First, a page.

Running a Pinterest Contest: Why Your Rules Shouldn’t Be at the Heart of ItNovember 7th, 2012 by Mike
Before I dive into how you should run a Pinterest contest, I should probably disclose to you upfront that I have never personally aided in, or ran a Pinterest contest. That being said, I am one of only a few avid male Pinterest users (look me up here), so I write this not only as an internet marketer, but as a regular Pinterest user.
Pinterest, like so many social networks before it is forcing marketers and businesses alike to really scratch their heads and recognize how to best utilize the platform. Like Facebook and networks before it, one of the first means of spreading brand awareness on the network seems to be the use of contests. But if you’re going to run a Pinterest contest in a way that best serves the community, you need to do it in a way that won’t disrupt the community. So if you’re thinking of running a Pinterest contest, consider the following:
Don’t Use a Contest Image
While I understand that companies want to get their promotional contest in front of as many eyes as possible, an image chock full of your contest rules isn’t doing much to serve the community. I can’t tell you how many pinterest contest rules have popped up in my following feed and have annoyed the hell out of me. In my opinion it’s almost as annoying as the spam pins telling me how I can lose weight with some magical weight loss program used by the celebrity pinned.
Below is an example from a Cost Plus World Market contest from a few months back and as you can see, a specific rule is to pin the rules.
Instead of pinning an image of the rules, why not integrate a rule to include a specific description explaining the contest and link in the board description or in the pin descriptions. At least this allows you to promote the contest without intruding on the community.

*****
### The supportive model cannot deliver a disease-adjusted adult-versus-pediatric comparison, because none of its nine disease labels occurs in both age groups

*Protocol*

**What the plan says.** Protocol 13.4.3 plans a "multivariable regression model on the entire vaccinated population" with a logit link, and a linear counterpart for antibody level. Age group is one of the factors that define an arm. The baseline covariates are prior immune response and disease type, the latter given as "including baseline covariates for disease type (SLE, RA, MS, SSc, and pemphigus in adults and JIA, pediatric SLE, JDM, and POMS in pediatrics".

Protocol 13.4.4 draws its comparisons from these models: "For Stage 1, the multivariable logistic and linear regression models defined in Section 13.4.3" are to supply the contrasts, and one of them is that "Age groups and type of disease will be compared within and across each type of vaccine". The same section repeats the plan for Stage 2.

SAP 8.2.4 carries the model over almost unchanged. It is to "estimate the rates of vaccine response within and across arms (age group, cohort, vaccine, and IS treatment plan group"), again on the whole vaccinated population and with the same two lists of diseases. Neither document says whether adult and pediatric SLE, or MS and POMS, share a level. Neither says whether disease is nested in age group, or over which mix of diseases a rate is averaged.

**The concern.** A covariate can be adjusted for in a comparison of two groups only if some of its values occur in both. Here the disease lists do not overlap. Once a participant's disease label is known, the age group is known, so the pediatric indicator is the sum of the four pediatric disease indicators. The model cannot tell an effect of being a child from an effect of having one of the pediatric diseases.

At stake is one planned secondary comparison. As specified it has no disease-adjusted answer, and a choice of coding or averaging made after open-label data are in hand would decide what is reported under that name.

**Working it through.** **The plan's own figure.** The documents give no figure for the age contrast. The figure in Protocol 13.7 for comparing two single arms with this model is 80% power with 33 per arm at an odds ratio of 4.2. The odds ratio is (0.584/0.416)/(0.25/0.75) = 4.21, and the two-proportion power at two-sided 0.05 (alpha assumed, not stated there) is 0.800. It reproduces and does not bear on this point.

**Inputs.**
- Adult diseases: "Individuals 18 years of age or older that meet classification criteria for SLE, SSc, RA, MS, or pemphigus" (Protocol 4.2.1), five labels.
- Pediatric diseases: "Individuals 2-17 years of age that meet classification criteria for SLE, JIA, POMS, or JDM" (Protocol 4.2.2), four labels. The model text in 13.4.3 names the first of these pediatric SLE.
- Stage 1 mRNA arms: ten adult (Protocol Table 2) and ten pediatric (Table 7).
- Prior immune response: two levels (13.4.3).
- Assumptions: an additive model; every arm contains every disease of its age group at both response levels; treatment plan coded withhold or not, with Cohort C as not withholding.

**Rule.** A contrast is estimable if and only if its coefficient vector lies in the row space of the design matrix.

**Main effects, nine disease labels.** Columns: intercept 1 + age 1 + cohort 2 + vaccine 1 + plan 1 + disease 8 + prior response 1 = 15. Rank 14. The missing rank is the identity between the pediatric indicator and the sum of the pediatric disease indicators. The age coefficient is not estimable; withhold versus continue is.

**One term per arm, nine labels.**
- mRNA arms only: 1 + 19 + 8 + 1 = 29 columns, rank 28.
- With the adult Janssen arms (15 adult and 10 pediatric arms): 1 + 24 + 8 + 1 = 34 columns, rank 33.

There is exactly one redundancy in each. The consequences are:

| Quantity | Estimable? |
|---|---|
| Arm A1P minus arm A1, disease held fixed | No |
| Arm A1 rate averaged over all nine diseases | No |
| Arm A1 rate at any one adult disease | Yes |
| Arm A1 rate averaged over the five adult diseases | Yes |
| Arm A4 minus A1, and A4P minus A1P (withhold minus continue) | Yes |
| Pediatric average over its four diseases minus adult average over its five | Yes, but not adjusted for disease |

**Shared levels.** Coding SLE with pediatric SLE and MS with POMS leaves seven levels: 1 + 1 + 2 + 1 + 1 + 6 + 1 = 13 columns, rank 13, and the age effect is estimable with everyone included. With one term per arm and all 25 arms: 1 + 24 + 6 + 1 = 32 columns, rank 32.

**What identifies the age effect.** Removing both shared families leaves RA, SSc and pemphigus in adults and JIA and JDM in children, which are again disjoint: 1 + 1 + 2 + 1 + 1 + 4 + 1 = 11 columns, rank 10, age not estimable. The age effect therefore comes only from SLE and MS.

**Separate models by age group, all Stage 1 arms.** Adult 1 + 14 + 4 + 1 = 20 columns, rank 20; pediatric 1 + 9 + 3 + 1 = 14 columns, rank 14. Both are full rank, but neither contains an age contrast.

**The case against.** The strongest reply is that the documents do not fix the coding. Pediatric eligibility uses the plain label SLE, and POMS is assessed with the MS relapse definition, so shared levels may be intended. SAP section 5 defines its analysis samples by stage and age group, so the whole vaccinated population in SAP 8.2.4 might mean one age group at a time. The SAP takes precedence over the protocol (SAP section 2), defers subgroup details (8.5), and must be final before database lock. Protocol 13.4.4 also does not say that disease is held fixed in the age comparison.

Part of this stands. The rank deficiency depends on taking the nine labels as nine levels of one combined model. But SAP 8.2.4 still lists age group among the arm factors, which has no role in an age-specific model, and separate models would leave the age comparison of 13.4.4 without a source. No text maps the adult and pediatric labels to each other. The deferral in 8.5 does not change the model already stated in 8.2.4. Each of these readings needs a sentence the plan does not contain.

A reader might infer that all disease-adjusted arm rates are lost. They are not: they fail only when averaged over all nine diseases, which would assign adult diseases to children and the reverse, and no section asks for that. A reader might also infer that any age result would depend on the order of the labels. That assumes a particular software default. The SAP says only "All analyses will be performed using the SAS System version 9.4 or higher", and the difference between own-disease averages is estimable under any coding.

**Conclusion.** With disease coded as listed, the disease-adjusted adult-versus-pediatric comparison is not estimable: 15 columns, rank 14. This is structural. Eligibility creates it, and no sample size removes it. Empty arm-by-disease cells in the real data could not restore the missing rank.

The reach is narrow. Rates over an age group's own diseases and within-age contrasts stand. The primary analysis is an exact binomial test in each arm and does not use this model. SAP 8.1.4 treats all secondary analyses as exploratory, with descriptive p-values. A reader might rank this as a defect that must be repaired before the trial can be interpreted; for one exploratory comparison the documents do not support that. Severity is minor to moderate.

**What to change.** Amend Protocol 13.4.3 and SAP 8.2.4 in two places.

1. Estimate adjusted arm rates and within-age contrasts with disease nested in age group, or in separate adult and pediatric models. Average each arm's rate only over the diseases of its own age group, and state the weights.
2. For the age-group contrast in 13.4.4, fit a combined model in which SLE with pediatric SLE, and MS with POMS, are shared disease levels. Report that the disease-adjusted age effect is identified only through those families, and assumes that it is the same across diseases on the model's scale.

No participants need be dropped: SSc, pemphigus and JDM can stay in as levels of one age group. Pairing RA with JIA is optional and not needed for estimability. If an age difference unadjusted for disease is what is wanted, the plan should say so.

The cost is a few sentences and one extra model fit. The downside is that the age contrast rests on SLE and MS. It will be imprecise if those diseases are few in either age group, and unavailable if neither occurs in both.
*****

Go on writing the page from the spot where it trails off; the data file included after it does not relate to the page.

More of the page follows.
Utilize Contest Specific Boards
Contest specific boards are going to make it easier for you to track your participants, and even easier for participants to make sure that whatever pin collection you are having them create is themed and easily accessible for themselves and their followers. It also ensures that whatever it is you are trying to promote will be found in a single collection as opposed to spread out across a sea of Pinterest boards. In the example below from Walmart Green, they may break the first rule of Pinterest contest club they do at least make users utilize a specific board for the contest. This not only helps categorize the pins, but also alerts their followers that they are participating in a contest, which is a means of promotion in and of itself.
Make use of Hashtags
Another positive from the Walmart Green Pinterest contest is the use of the hashtag. Like on other social networks hashtags help to group items together and are clickable in a description and will provide search results for all listings with the hashtag. Again, this not only helps you as a business keep track of who’s participating, but it helps users see other pins within the collection that may interest them.
Encourage Pins of Your Own Content
While this may seem like a no brainer, and a staple of Pinterest contests I would strongly recommend you push users to use your own imagery, or imagery related to the contest to help fuel the board’s pins. Not only will this help create a long term resource for Pinterest users, but it will also allow for long term traffic opportunities to your website well after the contest is over. Zillow and Pulte homes recently utilized this as a bonus element to their “I want a new home sweepstakes”. Entrants could earn up to $5,000 bonus cash for creating a “Dream Home” board using imagery from the Zillow and Pulte websites.
However, Pinterest is about inspiration. It’s origins are rooted in creating a place for people to pin things from across the web that inspire them, or can help them achieve something. So why not take your contest a step further and encourage users to pin images of how they use your product, or how it helped them. Sure, you probably have some great professional images of your products, but how much more inspiring will it be if your users can see your product being used as it was inteded. If applicable, consider having users upload their own imagery of your product in action as contest pins that help inspire other users.
Ultimately Pinterest is still very much in its infancy, so how people use Pinterest and how businesses use Pinterest is sure to evolve, but like any social network the key is to become one with the community. If you serve your community, the community will serve you, especially if you’re pinning and promotion exceptional content. If you still haven’t taken the plunge with Pinterest, here are some useful links that might help you get going:
- How To Use Pinterest for Small Business
- How To Resurrect Old Content with Pinterest
- Pinterest Marketing Ideas for 24 Industries and Professionals
- 56 Ways to Market Your Business on Pinterest